Stormy Monday (Blu-ray)

July 17, 2017 8 Min Read

Review by: Jake Keet

Plot: What’s it about?

I love films made in the eighties. I can’t quite pinpoint exactly what it is about this period of filmmaking that grabs me so much, but my best guess would just be the fact that I was born in 1985 and absorbed the wood grain and neon color schemes that dominated the period into my subconscious. Essentially, watching a film from the Eighties feels incredibly safe and nostalgic even if I have never seen the film before. Recently Arrow Video sent me a copy of Stormy Monday which was released in 1988. The film is directed by Mike Figgis who would later direct the excellent and ultra-depressing Leaving Las Vegas. If it is a film from the Eighties and Arrow Video releases it, typically it is well worth my time, so I was excited to check it out.

Stormy Monday takes place in Newcastle, England. The plot revolves around a janitor for a club named Brendan (Sean Bean) and a waitress/call girl named Kate (Melanie Griffith.) Brendan is given an opportunity to work as a driver for his boss, Finney (Sting.) He is meant to escort some of the club’s talent: a jazz ensemble from Krakow. Brendan overhears some menin a bar talking about taking violent action against Finney and Brendan gives Finney a head’s up.  Simultaneously, Brendan meets the intriguing Kate who is in trouble with an American business man named Cosmo (Tommy Lee Jones.) As Brendan and Kate become romantically involved, Cosmo makes a play to take over the club from Finney, threatening violence if necessary. Kate and Brendan get tied up together in the middle of the conflict.

Stormy Monday is a good example of why I enjoy the films from the Eighties so much. Director Mike Figgis tries his best with help from legendary cinematographer Roger Deakins to channel the neon-tinged colors of American films of the time from onto somewhat dreary Newcastle. This is an interesting juxtaposition, because it is essentially a noir film. When you add on top of that Mike Figgis’s jazz-fueled score, the film watching experience is pretty unique. One of the main reasons the film holds interest is it tackles interesting ideas like the threat of America’s business influence on Britain, while delivering normal noir tropes that audiences will be familiar with (the call girl with a heart of gold, small hustler gets in over his head, etcetera.) It also functions pretty well as a romance, even if it is a little bit cliche.

Tommy Lee Jones is absolutely brilliant as the relaxed and villainous all-business Cosmo. He steals the entire movie. Sting’s performance is also surprisingly good, and Sting allows his cockney accent to shine through to great effect. Sean Bean and Melanie Griffith are good in their roles, but their characters are fairly flat compared to the others.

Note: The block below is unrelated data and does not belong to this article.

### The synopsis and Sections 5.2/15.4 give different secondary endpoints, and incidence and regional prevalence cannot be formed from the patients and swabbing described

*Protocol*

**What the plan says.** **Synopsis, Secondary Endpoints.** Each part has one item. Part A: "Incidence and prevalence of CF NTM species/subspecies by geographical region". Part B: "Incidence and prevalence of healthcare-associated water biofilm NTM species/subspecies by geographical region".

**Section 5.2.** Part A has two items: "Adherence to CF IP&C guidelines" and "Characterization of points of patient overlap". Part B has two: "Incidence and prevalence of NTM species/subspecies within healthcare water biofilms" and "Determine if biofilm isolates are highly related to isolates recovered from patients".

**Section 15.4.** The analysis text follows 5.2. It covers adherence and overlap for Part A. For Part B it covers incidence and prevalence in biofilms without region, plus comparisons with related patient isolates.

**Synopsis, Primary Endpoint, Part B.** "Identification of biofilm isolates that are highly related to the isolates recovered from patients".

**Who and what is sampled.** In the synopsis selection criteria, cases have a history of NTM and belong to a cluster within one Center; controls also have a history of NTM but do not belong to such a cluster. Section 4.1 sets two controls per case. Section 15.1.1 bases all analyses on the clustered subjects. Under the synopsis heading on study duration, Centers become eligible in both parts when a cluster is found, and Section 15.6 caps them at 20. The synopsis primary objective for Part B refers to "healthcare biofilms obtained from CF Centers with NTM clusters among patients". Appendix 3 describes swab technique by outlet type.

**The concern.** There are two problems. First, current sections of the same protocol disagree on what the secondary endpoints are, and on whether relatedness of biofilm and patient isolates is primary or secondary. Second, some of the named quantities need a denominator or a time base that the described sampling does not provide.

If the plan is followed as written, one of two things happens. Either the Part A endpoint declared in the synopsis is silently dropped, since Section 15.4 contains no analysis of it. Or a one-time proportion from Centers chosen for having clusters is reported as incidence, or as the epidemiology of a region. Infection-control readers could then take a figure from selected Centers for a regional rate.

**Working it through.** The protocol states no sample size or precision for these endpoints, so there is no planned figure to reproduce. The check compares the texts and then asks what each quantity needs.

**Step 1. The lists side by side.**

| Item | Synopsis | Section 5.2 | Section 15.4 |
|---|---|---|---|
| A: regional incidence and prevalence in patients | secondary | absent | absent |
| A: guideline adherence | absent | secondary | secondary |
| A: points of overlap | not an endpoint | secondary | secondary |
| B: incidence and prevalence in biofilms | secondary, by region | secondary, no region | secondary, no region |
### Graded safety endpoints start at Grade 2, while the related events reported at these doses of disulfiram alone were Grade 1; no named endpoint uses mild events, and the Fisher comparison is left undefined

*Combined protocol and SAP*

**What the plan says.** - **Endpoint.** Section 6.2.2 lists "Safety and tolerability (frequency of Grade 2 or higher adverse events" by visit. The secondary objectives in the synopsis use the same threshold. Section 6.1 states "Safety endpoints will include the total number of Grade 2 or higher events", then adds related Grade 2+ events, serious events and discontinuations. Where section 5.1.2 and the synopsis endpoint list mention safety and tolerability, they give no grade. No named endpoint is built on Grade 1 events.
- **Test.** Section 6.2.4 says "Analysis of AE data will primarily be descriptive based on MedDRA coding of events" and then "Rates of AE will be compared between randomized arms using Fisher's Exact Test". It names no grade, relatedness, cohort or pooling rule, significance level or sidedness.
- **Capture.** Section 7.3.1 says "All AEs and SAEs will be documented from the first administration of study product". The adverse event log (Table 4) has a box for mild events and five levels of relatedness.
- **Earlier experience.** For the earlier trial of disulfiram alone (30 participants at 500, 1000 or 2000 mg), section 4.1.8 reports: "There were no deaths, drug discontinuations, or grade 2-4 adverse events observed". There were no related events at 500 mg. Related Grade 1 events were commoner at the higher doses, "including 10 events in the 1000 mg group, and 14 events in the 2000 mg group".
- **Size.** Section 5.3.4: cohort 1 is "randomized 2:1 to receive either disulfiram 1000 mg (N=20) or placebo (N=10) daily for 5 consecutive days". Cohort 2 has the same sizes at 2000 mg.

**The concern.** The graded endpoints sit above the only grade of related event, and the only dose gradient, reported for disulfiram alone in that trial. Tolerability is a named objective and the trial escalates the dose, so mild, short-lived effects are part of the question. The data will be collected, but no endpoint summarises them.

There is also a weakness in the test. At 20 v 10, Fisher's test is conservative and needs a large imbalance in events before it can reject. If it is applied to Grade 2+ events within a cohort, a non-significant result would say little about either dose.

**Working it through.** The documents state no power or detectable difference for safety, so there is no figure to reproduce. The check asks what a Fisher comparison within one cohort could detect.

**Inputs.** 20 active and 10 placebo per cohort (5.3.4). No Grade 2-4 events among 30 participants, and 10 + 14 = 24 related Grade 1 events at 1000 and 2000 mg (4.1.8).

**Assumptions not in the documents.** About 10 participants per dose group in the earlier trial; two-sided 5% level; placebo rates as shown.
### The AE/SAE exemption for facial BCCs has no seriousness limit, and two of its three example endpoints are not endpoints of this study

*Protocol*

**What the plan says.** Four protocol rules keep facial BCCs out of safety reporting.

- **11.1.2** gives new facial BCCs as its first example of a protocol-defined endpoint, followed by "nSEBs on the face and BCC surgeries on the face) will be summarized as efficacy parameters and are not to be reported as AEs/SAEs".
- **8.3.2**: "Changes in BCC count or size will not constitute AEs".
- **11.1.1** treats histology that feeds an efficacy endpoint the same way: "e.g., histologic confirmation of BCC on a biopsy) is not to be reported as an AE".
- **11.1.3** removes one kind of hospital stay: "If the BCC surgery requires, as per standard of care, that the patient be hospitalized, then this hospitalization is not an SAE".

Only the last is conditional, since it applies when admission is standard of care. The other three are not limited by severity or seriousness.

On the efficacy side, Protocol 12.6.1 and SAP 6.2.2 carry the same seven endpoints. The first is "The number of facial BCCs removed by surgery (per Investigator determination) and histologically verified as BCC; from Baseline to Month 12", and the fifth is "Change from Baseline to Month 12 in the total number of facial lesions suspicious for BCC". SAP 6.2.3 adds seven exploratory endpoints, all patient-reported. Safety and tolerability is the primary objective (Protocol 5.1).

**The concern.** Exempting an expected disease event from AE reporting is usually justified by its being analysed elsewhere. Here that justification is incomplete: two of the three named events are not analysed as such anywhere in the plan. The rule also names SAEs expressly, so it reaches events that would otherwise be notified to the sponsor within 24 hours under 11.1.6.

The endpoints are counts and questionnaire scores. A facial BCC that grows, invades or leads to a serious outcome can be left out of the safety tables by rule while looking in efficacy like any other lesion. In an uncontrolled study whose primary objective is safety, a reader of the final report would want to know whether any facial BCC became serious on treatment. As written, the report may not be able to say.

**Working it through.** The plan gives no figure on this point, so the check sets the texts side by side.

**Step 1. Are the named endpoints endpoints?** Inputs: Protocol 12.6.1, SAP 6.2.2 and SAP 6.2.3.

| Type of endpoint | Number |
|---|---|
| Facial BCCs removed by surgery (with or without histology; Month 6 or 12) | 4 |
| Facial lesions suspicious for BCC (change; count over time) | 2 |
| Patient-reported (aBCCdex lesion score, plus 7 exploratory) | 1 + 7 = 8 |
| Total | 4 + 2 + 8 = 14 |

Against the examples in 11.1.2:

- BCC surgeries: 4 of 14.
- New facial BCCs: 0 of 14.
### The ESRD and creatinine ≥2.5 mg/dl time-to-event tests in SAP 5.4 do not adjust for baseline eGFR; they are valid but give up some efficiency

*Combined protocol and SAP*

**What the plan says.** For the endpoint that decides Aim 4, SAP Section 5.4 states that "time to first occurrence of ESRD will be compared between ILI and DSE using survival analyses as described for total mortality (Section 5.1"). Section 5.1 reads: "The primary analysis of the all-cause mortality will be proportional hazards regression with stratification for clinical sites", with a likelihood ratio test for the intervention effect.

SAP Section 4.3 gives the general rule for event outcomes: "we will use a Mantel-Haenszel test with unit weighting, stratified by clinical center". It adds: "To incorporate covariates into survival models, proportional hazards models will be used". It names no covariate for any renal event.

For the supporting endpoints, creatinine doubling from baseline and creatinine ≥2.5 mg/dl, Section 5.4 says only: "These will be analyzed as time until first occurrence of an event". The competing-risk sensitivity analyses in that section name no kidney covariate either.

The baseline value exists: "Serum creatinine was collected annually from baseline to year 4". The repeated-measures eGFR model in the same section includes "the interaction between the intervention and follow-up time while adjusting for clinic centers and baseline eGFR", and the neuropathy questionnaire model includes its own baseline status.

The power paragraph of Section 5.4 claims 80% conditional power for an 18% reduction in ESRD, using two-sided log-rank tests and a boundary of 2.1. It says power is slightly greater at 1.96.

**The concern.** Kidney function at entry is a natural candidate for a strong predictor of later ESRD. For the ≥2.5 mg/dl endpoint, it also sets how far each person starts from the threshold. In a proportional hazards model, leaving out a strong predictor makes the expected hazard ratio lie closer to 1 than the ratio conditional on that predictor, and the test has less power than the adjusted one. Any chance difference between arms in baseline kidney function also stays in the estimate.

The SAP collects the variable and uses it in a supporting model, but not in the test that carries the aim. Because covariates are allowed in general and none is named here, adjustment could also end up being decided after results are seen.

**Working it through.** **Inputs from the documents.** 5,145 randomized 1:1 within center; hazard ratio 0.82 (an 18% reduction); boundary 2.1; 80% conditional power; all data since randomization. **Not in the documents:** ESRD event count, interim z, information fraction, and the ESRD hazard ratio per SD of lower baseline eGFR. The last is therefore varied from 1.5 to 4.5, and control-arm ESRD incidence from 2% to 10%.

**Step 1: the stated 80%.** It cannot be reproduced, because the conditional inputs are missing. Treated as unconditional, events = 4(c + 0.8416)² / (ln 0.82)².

Overall, I can completely understand why Stormy Monday has become a bit of a cult classic. It has a unique feel to it that is completely its own. That said, it is not a complete home run. The main characters are not nearly as interesting as the side characters which can take away from scenes that are dominated by the two leads. Overall, I really enjoyed the movie and am glad to have it in my collection. Given that this is a true cult film, I would expect some people to love it and some people to not care for it. Therefore, a rental may be a good call prior to a purchase.

Video: How’s it look?

Arrow did a solid job on the transfer of the film using an MPEG 4 AVC codec of a 2K restoration. The film itself was lenses by notable cinematographer Roger Deakins, and his use of neon light is interesting given the Newcastle locale. The film looks good on Blu-Ray, with fairly sharp focus given the time period. There is some occasional softness , which should not surprise anybody given that the majority of the film takes place at night. Fans of the film will be glad to see the excellent care given to the material.

Audio: How’s it sound?

A very capable DTS-HD Master Audio 2.0 track has been provided. The jazzy score from Mike Figgis is really fun and adds a lot to the film. This is pretty immersive for a 2.0 Track and many times sounds good enough to pass for 5.1.  The dialogue is crisp and clear and I did not notice much hiss. Directionality is pretty good on this release , and like other Arrow releases fidelity is very strong to the original elements. I was pretty surprised by this track’s quality!

Supplements: What are the extras?

  • Commentary by Mike Figgis – Mike Figgis gives an enjoyable and informative commentary on how the film came together.
  • Just The Same? Stormy Monday 30 Years On – (1080p, 33:15) – critic Neil Young (not the musician) of Sight and Sound magazine discusses the locations in Newcastle where the film was shot, crime filmmaking in that area, political scandals that influenced the film, and the film itself. Really interesting stuff.
  • Theatrical trailer
  • Image gallery

The Bottom Line

Stormy Monday is an enjoyable and unique noir romance from the Eighties. I love the way the film looks and feels. Tommy Lee Jones and Sting are both great in their roles. That said, the main characters are a little bit flat, which may throw off some viewers. The supplemental materials are not robust but are interesting. Fans will enjoy the care that Arrow has given the film. Given the cult quality of the film, a rental may be recommended prior to a purchase. That said, I am happy I have this in my collection. It’s a pretty cool little flick. Recommended

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